“But concerning baptism, thus shall ye baptize. Having first recited all these things, baptize in the name of the Father and of the Son and of the Holy Spirit in living (running) water. But if thou hast not living water, then baptize in other water; and if thou art not able in cold, then in warm. But if thou hast neither, then pour water on the head thrice in the name of the Father and of the Son and of the Holy Spirit.”

NO WHERE IN THE BOOK OF ACTS WAS THIS PRACTICE EVER RECORDED!!!

Thus a fable of man was created.

2Ti 4:3-4

(3)  For the time will come when they will not endure sound doctrine; but after their own lusts shall they heap to themselves teachers, having itching ears;
(4)  And they shall turn away [their] ears from the truth, and shall be turned unto fables.

(1Ti 1:4)  Neither give heed to fables and endless genealogies, which minister questions, rather than godly edifying which is in faith: [so do].

 

3. Is required in the name of Jesus

Does Acts 2:38 contradict Matt. 28:19?

The word “father” is used 979 times in scripture.  The word “son” is used 2,371 times.  Not once does the Word of God record either of these titles as having power to wash away sins.

So where did the change come from?

Mat 16:15-19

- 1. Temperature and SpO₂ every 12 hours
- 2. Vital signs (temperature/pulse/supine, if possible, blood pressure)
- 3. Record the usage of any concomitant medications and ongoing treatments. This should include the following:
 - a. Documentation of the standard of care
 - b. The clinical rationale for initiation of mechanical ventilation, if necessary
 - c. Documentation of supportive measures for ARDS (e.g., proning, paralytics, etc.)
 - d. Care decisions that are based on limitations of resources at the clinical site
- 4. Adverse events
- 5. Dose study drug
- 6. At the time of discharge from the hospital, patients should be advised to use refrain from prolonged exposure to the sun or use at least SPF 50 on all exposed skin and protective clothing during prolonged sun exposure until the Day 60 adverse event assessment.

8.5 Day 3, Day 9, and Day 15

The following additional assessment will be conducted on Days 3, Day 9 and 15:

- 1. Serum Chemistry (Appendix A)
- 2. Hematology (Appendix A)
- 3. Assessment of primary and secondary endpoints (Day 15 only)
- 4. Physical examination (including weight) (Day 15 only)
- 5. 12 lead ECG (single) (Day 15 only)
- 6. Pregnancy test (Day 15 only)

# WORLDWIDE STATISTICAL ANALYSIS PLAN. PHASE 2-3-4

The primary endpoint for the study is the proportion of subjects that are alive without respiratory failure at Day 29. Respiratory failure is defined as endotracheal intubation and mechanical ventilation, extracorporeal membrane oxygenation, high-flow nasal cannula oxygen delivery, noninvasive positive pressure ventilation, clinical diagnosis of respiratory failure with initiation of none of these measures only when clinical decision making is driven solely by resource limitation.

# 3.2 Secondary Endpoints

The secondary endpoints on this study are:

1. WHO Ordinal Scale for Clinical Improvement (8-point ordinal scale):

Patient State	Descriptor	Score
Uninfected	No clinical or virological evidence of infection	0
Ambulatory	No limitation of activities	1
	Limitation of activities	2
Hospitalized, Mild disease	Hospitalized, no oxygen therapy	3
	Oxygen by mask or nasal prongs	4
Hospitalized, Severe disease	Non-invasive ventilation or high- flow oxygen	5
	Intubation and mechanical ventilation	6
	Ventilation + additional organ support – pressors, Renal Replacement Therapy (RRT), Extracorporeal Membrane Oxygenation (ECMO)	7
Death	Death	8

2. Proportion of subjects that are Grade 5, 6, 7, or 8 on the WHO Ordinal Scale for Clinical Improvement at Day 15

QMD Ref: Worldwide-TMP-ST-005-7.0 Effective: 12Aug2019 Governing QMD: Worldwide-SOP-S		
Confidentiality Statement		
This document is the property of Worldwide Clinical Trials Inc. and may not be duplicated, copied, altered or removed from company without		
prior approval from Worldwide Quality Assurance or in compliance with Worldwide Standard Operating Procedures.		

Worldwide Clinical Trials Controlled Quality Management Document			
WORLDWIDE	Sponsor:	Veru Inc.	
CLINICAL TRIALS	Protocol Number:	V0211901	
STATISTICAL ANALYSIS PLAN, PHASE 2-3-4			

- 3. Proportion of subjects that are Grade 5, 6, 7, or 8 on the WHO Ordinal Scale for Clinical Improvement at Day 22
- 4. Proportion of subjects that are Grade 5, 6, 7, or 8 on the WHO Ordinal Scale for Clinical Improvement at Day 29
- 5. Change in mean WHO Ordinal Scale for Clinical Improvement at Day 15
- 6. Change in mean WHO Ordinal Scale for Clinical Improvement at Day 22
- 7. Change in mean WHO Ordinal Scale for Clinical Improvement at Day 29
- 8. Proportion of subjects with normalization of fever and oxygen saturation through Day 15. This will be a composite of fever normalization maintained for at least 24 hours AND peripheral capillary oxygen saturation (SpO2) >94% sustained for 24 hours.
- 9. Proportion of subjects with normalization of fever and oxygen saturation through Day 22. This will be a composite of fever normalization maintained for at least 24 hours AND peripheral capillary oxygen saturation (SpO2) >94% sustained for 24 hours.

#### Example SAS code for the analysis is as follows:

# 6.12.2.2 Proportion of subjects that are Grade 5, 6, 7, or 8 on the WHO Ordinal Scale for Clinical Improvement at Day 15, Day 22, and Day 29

(15) He saith unto them, But whom say ye that I am?
(16) And Simon Peter answered and said, Thou art the Christ, the Son of the living God.
(17) And Jesus answered and said unto him, Blessed art thou, Simon Barjona: for flesh and blood hath not revealed it unto thee, but my Father which is in heaven.
(18) And I say also unto thee, That thou art Peter, and upon this rock I will build my church; and the gates of hell shall not prevail against it.
(19) And I will give unto thee the keys of the kingdom of heaven: and whatsoever thou shalt bind on earth shall be bound in heaven: and whatsoever thou shalt loose on earth shall be loosed in heaven.

Peter was given the “keys” to heaven.  He “knew” who Jesus was.  He said the right thing on the day of Pentecost.

Jesus is a saving name:  Acts 4:12  Neither is there salvation in any other: for there is none other name under heaven given among men, whereby we must be saved.

The name above all:    Phil 2:9-11  Wherefore God also hath highly exalted him, and given him a name which is above every name:  That at the name of Jesus every knee should bow, of things in heaven, and things in earth, and things under the earth;  And that every tongue should confess that Jesus Christ is Lord, to the glory of God the Father.

Do things in His name:            Col 3:17  And whatsoever ye do in word or deed, do all in the name of the Lord Jesus, giving thanks to God and the Father by him.

Jesus means Jehovah – Salvation  (From Fausset’s Bible Encyclopedia, page 359)

How did the disciples baptize?  (Remember, Acts is the only book of history)

Acts 8:12  But when they believed Philip preaching the things concerning the kingdom of God, and the name of Jesus Christ, they were baptized, both men and women.

Acts 8:15  Who, when they were come down, prayed for them, that they might receive the Holy Ghost: